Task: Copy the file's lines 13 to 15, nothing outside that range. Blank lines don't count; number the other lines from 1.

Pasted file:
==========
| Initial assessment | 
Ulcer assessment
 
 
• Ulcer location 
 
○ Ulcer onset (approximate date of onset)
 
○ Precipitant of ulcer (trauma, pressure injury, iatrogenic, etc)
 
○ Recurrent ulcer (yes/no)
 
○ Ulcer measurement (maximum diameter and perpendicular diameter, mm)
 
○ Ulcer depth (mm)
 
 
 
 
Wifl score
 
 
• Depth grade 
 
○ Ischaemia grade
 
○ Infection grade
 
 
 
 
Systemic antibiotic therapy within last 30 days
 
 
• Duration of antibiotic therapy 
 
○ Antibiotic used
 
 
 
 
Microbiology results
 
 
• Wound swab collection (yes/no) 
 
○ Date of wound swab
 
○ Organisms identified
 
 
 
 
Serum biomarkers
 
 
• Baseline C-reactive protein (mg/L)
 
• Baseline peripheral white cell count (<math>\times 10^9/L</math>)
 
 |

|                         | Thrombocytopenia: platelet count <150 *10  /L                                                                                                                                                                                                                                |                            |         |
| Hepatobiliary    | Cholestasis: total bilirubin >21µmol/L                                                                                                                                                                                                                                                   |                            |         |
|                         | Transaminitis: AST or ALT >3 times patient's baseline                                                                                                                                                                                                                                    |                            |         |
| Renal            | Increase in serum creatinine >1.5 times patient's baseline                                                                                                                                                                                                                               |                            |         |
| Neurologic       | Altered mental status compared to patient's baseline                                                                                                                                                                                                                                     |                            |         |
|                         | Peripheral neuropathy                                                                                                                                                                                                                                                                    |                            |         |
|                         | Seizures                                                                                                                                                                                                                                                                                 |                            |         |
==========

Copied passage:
Systemic antibiotic therapy within last 30 days
 
 
• Duration of antibiotic therapy 
 
○ Antibiotic used
 
 
 
 